The SEC also indicate that where a shareholder proposal’s significance to a company’s business is not apparent on its face, the proposal is excludable unless the proponent can demonstrate that the proposal is "otherwise significantly related to the company’s business." Upon such a showing, the SEC will consider the proposal in the light of the "total mix" of information about the company.

As with the "ordinary business exception" under Rule 14a-8(i)(7), the SEC believes the board of the company is in the best position to determine wither a particular proposal is "otherwise significantly related to the company’s business." Accordingly, the Bulletin provides guidance that going forward the SEC will expect a company’s Rule 14a-8(i)(5) no-action request to "include a discussion that reflects the board’s analysis of the proposal’s significance to the company." The Bulletin further instructs companies that such discussion would be "most helpful if it detailed the specific processes employed by the board to ensure that its conclusions are well-informed and well-reasoned."

Finally, the Bulletin instructs that, while historically the SEC has historically analyzed whether a proposal is "otherwise significantly related" under the "ordinary business exception" of Rule 14a-8(i)(5), the SEC now will apply "separate analytical frameworks [to] ensure that each basis for exclusion serves its intended purpose."

Proposal by Proxy
Historically, the SEC has viewed a shareholder’s submission of a shareholder proposal through a representative as consistent with Rule 14a-8, although the rule does not address the ability of a shareholder to do so. The Bulletin reaffirms the SEC’s view that proposal by proxy is consistent with Rule 14a-8.

The Bulletin acknowledges the challenges and concerns that proposals by proxy may present with respect to the eligibility requirements of Rule 14a-8(b) and explains that the SEC will look to whether the shareholders who submit a proposal by proxy provide documentation describing the proposing shareholder’s delegation of authority to the proxy. The required documentation must:

  • identify the shareholder proponent and the person or entity selected as proxy;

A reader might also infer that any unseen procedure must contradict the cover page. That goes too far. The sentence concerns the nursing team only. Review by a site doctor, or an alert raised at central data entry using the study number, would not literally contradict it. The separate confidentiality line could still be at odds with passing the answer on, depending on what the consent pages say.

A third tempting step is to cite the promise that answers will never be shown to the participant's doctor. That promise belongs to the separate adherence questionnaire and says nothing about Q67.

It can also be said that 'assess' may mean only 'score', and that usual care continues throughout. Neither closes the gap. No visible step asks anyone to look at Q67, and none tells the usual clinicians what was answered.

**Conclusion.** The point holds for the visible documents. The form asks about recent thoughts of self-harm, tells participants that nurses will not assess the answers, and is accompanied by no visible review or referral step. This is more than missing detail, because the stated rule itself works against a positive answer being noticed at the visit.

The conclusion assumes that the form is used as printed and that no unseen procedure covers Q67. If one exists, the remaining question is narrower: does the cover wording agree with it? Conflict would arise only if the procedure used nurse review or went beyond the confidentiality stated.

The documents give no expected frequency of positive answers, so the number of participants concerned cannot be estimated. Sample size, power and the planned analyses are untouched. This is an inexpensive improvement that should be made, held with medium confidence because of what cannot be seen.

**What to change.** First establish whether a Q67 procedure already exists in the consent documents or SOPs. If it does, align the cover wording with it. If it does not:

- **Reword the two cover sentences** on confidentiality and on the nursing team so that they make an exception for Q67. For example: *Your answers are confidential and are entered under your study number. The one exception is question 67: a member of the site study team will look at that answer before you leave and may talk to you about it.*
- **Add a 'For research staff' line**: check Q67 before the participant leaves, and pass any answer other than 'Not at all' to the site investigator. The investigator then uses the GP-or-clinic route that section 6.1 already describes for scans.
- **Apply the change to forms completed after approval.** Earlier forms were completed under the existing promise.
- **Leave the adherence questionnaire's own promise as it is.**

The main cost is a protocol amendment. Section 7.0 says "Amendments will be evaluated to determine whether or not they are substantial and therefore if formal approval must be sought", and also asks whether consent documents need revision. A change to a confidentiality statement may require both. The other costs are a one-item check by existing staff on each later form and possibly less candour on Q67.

• identify the company to which the proposal is directed;
  • identify the annual or special meeting for which the proposal is submitted;
  • identify the specific proposal to be submitted; and
  • be signed and dated by the shareholder.

In the event that such information is not provided, the Bulletin recognizes that there may be a basis to exclude the proposal under Rule 14a-8(b).

Use of Images in Shareholder Proposals
In two recent no-action letters, the SEC has expressed the view that, due to the "500 words" rule and the absence of an express reference to graphics in Rule 14a-8(d), the inclusion of graphs and/or images in shareholder proposals is not prohibited. The Bulletin recognizes that the potential for abuse is mitigated by the ability of a company to exclude graphs and/or images under Rule 14a-8(i)(3) in the event that they are:

  • materially false or misleading;
  • inherently vague or indefinite;
  • directly or indirectly impugn character, integrity or personal reputation; or
  • are irrelevant to a consideration of the subject matter of the proposal.

In addition to exclusion under Rule 14a-8(i)(3), the Bulletin further clarifies that the 500 word limit of a shareholder proposal applies to the entire proposal, including words in any graphs and/or images.

Final Points
In addition to providing much needed clarity to certain rules governing the exclusion of shareholder proposals, the Bulletin makes clear the importance of a detailed analysis by the board of a company with respect to the application of Rules 14a-8(i)(5) and 14a-8(i)(7) when seeking to exclude a shareholder proposal through the no-action letter process. The company’s board must take great care not only to conduct a detailed analysis under the applicable rule, but also to document the steps taken by the board in the books and records of the company. Doing so will assist the company in providing supporting documentation required by the SEC when seeking an exception to include a shareholder proposal under Rules 14a-8(i)(5) or 14a-8(i)(7).